Jacob’s Pickles

509 Amsterdam Avenue (between 84th and 85th Streets)

Jacob_s Pickles (Yelp) Angie W

Jacob’s Pickles. Image: Angie W/Yelp


Although the Jacob who founded Jacob’s Pickles grew up in Queens, his restaurant has a distinct Southern down-home flavor. So the brunch menu includes various types of hand-made pickles—not just pickled cucumbers but also tomatoes, beets, carrots, green beans, and eggs, plus fried pickles. If you do not want to start your day with pickles, you can opt for grit-crusted fried green tomatoes, biscuits and gravy, deviled eggs, chicken and pancakes, or fried chicken with hot sauce on a made-from-scratch biscuit (served with pickles, of course). Those are just a few of the options. Brunch classics such as omelets and oatmeal are also available, along with salads, egg sandwiches (served on biscuits), and shrimp-and-bacon grits. And while Jacob’s Pickles prides itself on its wide selection of American microbrews, it has a full bar as well; its interpretation of the bloody Mary, the Bloody B.L.T., includes bacon and a jalapeño pickled egg.


Kirsh Bakery and Kitchen

551 Amsterdam Avenue (between 86th and 87th Streets)


Among the French toast options at Kirsh is mascarpone cream and mixed-berry jam. Image: Kirsh Bakery and Kitchen


At Kirsh, you do not simply order French toast; you specify the type of French toast you want: chocolate peanut butter, perhaps, or bacon, Swiss, and egg, or cinnamon and pear, to name just three. Of course, French toast—made with freshly baked bread—is not the only brunch dish available. Kirsh dishes up a full English breakfast complete with eggs, sausage, bacon, and grilled tomatoes, with black beans subbing for baked beans. Other highlights are the quiche of the day and tomato soup with goat cheese and puffed pastry. To wash it down, your options include hot drinks made with a house blend of coffee roasted in upstate New York, fruit smoothies, and a selection of “wake me up cocktails”; the hot cider with pinot noir sounds like an especially pleasant way to ease into a Sunday.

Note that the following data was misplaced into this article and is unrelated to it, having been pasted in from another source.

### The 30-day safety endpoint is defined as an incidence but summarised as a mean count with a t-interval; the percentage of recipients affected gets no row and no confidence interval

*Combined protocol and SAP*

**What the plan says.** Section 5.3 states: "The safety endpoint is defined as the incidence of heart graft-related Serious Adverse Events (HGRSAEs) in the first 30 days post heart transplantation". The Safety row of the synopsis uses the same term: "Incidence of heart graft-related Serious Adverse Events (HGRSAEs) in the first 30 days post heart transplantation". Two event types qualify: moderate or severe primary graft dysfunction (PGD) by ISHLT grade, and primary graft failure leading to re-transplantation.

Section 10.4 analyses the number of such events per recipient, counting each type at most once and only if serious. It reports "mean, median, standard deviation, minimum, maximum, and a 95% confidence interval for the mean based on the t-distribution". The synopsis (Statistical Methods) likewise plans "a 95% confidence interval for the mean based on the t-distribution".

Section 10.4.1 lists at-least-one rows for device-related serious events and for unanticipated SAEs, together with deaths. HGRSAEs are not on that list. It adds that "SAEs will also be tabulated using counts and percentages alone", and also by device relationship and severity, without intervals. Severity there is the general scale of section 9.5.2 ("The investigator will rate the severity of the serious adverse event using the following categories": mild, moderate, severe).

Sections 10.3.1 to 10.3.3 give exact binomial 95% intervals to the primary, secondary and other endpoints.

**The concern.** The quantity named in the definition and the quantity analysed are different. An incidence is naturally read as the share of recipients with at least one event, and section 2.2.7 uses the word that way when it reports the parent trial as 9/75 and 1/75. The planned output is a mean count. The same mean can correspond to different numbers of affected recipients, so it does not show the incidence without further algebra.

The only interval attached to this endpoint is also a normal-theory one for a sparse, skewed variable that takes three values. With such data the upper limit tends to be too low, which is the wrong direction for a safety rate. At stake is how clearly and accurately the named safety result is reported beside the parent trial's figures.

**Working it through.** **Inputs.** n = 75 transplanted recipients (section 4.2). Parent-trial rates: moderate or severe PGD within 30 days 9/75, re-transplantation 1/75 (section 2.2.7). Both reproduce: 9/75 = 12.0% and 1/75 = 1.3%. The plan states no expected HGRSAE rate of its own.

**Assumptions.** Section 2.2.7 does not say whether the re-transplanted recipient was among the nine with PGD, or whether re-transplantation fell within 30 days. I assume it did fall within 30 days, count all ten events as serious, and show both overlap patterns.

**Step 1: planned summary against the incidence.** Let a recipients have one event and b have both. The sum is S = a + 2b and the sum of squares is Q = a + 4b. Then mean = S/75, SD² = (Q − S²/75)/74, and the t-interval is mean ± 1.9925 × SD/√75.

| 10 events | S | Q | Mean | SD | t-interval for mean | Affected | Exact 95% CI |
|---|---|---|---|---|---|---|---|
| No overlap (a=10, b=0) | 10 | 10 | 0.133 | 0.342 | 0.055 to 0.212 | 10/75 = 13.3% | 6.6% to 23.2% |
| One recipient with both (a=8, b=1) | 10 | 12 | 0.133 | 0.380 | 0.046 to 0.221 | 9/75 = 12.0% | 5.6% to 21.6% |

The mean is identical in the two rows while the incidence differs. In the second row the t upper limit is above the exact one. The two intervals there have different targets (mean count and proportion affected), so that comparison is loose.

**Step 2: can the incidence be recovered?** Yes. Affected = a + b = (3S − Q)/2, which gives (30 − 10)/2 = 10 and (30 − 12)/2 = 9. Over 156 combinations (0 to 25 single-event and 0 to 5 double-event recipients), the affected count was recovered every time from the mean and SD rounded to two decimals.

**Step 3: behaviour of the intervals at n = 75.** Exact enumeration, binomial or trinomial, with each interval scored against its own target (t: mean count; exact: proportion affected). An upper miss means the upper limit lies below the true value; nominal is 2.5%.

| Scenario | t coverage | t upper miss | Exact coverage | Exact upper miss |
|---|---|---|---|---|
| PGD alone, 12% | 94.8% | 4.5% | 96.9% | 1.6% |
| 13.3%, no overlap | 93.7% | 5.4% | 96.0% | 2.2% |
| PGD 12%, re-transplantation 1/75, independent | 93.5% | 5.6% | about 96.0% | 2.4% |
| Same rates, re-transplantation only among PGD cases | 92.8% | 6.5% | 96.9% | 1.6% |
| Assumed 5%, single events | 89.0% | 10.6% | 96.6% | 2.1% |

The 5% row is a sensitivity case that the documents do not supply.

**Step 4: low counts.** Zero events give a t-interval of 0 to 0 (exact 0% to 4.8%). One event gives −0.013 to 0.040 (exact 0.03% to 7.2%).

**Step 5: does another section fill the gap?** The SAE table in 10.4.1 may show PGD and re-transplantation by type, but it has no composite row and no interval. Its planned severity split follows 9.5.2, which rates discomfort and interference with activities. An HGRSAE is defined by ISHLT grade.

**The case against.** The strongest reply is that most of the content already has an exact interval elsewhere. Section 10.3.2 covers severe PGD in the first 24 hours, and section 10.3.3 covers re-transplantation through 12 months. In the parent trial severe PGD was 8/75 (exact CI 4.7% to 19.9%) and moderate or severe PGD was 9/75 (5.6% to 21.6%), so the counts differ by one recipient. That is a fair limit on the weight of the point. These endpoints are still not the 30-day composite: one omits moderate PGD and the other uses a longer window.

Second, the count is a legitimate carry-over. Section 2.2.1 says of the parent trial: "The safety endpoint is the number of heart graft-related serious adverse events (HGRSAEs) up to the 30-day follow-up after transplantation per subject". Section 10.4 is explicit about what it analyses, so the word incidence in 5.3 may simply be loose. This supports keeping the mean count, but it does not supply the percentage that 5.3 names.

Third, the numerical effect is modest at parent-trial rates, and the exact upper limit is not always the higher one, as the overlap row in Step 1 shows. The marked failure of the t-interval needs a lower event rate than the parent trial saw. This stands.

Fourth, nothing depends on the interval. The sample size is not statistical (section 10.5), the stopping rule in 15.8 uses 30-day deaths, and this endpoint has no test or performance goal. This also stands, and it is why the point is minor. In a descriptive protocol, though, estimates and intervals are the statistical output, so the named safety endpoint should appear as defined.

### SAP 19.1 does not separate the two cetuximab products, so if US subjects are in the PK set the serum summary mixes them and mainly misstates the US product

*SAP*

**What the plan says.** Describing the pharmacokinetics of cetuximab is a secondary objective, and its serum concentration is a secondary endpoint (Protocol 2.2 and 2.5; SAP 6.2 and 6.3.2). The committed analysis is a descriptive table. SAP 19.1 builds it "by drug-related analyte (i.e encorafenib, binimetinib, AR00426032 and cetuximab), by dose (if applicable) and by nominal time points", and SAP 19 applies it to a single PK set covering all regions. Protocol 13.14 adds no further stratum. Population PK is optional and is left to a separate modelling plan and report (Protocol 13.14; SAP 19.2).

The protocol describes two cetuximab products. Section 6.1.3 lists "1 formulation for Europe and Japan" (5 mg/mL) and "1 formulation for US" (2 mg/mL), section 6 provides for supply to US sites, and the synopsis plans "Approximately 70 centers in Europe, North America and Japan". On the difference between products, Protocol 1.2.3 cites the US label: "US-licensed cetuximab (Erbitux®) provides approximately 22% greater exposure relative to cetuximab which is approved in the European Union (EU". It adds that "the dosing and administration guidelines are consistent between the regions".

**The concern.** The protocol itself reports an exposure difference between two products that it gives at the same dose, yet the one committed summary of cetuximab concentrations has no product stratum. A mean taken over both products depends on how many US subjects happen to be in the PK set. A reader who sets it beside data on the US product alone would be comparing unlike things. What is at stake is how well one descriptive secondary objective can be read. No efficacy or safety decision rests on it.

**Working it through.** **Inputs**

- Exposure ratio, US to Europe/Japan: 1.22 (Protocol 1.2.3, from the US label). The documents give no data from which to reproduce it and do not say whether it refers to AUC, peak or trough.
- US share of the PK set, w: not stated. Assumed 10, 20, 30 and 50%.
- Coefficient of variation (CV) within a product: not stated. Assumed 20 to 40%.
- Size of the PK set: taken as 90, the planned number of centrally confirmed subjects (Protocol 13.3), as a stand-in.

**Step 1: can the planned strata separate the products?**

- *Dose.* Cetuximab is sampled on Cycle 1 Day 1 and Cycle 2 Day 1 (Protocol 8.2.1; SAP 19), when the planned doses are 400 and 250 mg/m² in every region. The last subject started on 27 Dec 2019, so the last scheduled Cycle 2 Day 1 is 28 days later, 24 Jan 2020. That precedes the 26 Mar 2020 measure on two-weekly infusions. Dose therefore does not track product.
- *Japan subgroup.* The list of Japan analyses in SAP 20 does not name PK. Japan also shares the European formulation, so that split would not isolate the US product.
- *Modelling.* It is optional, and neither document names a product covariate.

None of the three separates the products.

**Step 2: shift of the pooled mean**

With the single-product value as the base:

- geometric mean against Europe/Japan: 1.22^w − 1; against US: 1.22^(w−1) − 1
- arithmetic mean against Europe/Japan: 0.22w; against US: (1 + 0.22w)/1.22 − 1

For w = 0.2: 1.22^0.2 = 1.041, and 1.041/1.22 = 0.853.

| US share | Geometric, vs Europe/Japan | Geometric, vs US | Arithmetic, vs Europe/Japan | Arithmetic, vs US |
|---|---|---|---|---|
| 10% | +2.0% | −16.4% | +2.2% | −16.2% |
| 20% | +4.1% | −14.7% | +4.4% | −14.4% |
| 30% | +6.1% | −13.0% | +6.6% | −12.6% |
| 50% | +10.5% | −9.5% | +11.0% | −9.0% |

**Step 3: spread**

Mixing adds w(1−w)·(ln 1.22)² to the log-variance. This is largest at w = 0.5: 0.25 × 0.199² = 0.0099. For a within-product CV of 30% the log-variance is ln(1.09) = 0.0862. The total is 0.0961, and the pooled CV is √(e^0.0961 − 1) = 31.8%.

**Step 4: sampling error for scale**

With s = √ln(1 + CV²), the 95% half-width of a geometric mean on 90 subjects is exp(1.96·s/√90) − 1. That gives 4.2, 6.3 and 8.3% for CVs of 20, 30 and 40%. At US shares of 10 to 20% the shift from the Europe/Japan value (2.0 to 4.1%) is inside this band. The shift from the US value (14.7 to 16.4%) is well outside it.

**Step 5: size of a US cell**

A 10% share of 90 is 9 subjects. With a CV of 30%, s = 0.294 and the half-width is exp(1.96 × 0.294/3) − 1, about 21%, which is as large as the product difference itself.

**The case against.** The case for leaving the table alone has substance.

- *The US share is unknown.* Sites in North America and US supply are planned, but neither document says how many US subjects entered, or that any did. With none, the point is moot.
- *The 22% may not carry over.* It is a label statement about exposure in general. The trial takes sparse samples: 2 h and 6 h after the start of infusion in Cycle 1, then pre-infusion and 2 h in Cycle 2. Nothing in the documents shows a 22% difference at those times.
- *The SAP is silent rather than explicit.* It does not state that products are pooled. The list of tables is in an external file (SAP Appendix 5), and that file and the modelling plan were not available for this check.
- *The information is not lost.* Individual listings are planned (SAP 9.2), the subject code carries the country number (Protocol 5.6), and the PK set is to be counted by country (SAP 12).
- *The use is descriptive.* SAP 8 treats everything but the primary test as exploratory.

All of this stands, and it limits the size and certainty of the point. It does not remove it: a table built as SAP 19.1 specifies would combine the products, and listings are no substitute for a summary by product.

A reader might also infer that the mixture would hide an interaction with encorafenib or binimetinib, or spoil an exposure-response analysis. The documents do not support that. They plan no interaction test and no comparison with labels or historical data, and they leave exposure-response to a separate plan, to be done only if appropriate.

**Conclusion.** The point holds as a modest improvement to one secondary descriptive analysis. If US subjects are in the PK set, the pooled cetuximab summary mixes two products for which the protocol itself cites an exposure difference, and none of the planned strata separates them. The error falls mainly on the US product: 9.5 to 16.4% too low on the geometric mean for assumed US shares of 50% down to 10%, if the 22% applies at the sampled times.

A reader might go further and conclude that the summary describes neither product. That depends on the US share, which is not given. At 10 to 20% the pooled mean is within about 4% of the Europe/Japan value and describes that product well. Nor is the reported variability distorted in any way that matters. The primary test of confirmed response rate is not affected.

The Leopard at Des Artistes

One West 67th Street (at Central Park West)


Though it is called “Jazz Brunch at Des Artistes,” you are just as likely to hear live bossa nova or swing while you enjoy weekend brunch at this Italian restaurant. With its crisp snow-white tablecloths and recently restored 1930s murals by Howard Chandler Christy, the Leopard evokes a bygone elegance, just as many of its dishes evoke a leisurely meal in Cinque Terre. The eggs Benedict, for instance, are made with prosciutto di San Daniele; uova fritte are sunny-side-up eggs served with Italian sweet sausage and sautéed broccoli rabe; gnudi, ricotta-and-basil ravioli, homemade spaghetti alla chitarra with tomato-and-basil sauce, and traditional Neapolitan meatloaf served over mashed potatoes are among the other options.


The Ribbon

20 West 72nd Street (between Central Park West and Columbus Avenue)

Ribbon (Yelp) Karen G

Ribbon. Image: Karen G/Yelp